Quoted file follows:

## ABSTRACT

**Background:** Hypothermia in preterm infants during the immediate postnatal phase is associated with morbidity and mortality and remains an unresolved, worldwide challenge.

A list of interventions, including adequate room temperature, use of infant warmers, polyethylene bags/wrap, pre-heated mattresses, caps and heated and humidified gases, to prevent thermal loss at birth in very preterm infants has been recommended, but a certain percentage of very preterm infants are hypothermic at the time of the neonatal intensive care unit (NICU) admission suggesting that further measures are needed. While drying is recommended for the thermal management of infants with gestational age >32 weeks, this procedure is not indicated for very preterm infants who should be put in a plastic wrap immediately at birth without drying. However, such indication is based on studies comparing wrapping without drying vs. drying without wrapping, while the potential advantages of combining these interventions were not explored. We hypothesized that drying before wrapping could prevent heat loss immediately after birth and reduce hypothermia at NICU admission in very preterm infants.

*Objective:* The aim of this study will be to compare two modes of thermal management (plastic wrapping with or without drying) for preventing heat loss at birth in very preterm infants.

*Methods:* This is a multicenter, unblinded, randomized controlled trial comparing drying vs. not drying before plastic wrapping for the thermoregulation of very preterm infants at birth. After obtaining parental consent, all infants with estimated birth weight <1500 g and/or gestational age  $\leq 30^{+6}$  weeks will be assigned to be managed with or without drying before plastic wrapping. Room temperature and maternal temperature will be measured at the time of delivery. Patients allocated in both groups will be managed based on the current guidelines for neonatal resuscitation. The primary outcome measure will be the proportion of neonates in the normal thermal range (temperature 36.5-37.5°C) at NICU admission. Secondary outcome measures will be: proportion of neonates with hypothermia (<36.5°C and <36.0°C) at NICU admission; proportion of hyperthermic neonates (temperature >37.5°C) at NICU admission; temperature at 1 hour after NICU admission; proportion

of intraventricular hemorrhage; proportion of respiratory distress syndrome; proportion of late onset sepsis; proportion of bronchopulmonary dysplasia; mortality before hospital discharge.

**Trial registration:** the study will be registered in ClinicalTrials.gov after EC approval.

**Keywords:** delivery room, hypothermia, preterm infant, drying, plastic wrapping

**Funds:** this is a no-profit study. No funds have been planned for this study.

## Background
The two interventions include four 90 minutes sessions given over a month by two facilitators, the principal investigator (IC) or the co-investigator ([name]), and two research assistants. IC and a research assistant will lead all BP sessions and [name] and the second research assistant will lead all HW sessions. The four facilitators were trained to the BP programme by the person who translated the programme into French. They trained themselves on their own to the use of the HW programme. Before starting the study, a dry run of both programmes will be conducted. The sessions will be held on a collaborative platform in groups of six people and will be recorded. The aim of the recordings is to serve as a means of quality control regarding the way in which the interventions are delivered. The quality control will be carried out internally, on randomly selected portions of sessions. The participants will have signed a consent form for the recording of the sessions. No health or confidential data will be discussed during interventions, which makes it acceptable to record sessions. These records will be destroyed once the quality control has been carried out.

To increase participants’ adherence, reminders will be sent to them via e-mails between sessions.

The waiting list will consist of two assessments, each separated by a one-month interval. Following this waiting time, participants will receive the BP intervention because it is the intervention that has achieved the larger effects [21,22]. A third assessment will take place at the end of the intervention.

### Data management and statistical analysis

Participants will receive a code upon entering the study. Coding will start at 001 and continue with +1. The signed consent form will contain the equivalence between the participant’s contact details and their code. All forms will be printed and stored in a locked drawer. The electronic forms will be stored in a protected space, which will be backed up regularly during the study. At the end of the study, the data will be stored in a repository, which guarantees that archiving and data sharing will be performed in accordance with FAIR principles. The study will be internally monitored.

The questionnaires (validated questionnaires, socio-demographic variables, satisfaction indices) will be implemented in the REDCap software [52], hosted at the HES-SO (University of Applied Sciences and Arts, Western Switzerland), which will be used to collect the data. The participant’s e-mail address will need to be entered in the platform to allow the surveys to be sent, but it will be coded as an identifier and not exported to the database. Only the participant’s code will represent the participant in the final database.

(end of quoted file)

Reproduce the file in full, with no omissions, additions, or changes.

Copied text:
## ABSTRACT

**Background:** Hypothermia in preterm infants during the immediate postnatal phase is associated with morbidity and mortality and remains an unresolved, worldwide challenge.

A list of interventions, including adequate room temperature, use of infant warmers, polyethylene bags/wrap, pre-heated mattresses, caps and heated and humidified gases, to prevent thermal loss at birth in very preterm infants has been recommended, but a certain percentage of very preterm infants are hypothermic at the time of the neonatal intensive care unit (NICU) admission suggesting that further measures are needed. While drying is recommended for the thermal management of infants with gestational age >32 weeks, this procedure is not indicated for very preterm infants who should be put in a plastic wrap immediately at birth without drying. However, such indication is based on studies comparing wrapping without drying vs. drying without wrapping, while the potential advantages of combining these interventions were not explored. We hypothesized that drying before wrapping could prevent heat loss immediately after birth and reduce hypothermia at NICU admission in very preterm infants.

*Objective:* The aim of this study will be to compare two modes of thermal management (plastic wrapping with or without drying) for preventing heat loss at birth in very preterm infants.

*Methods:* This is a multicenter, unblinded, randomized controlled trial comparing drying vs. not drying before plastic wrapping for the thermoregulation of very preterm infants at birth. After obtaining parental consent, all infants with estimated birth weight <1500 g and/or gestational age  $\leq 30^{+6}$  weeks will be assigned to be managed with or without drying before plastic wrapping. Room temperature and maternal temperature will be measured at the time of delivery. Patients allocated in both groups will be managed based on the current guidelines for neonatal resuscitation. The primary outcome measure will be the proportion of neonates in the normal thermal range (temperature 36.5-37.5°C) at NICU admission. Secondary outcome measures will be: proportion of neonates with hypothermia (<36.5°C and <36.0°C) at NICU admission; proportion of hyperthermic neonates (temperature >37.5°C) at NICU admission; temperature at 1 hour after NICU admission; proportion

of intraventricular hemorrhage; proportion of respiratory distress syndrome; proportion of late onset sepsis; proportion of bronchopulmonary dysplasia; mortality before hospital discharge.

**Trial registration:** the study will be registered in ClinicalTrials.gov after EC approval.

**Keywords:** delivery room, hypothermia, preterm infant, drying, plastic wrapping

**Funds:** this is a no-profit study. No funds have been planned for this study.

## Background
The two interventions include four 90 minutes sessions given over a month by two facilitators, the principal investigator (IC) or the co-investigator ([name]), and two research assistants. IC and a research assistant will lead all BP sessions and [name] and the second research assistant will lead all HW sessions. The four facilitators were trained to the BP programme by the person who translated the programme into French. They trained themselves on their own to the use of the HW programme. Before starting the study, a dry run of both programmes will be conducted. The sessions will be held on a collaborative platform in groups of six people and will be recorded. The aim of the recordings is to serve as a means of quality control regarding the way in which the interventions are delivered. The quality control will be carried out internally, on randomly selected portions of sessions. The participants will have signed a consent form for the recording of the sessions. No health or confidential data will be discussed during interventions, which makes it acceptable to record sessions. These records will be destroyed once the quality control has been carried out.

To increase participants’ adherence, reminders will be sent to them via e-mails between sessions.

The waiting list will consist of two assessments, each separated by a one-month interval. Following this waiting time, participants will receive the BP intervention because it is the intervention that has achieved the larger effects [21,22]. A third assessment will take place at the end of the intervention.

### Data management and statistical analysis

Participants will receive a code upon entering the study. Coding will start at 001 and continue with +1. The signed consent form will contain the equivalence between the participant’s contact details and their code. All forms will be printed and stored in a locked drawer. The electronic forms will be stored in a protected space, which will be backed up regularly during the study. At the end of the study, the data will be stored in a repository, which guarantees that archiving and data sharing will be performed in accordance with FAIR principles. The study will be internally monitored.

The questionnaires (validated questionnaires, socio-demographic variables, satisfaction indices) will be implemented in the REDCap software [52], hosted at the HES-SO (University of Applied Sciences and Arts, Western Switzerland), which will be used to collect the data. The participant’s e-mail address will need to be entered in the platform to allow the surveys to be sent, but it will be coded as an identifier and not exported to the database. Only the participant’s code will represent the participant in the final database.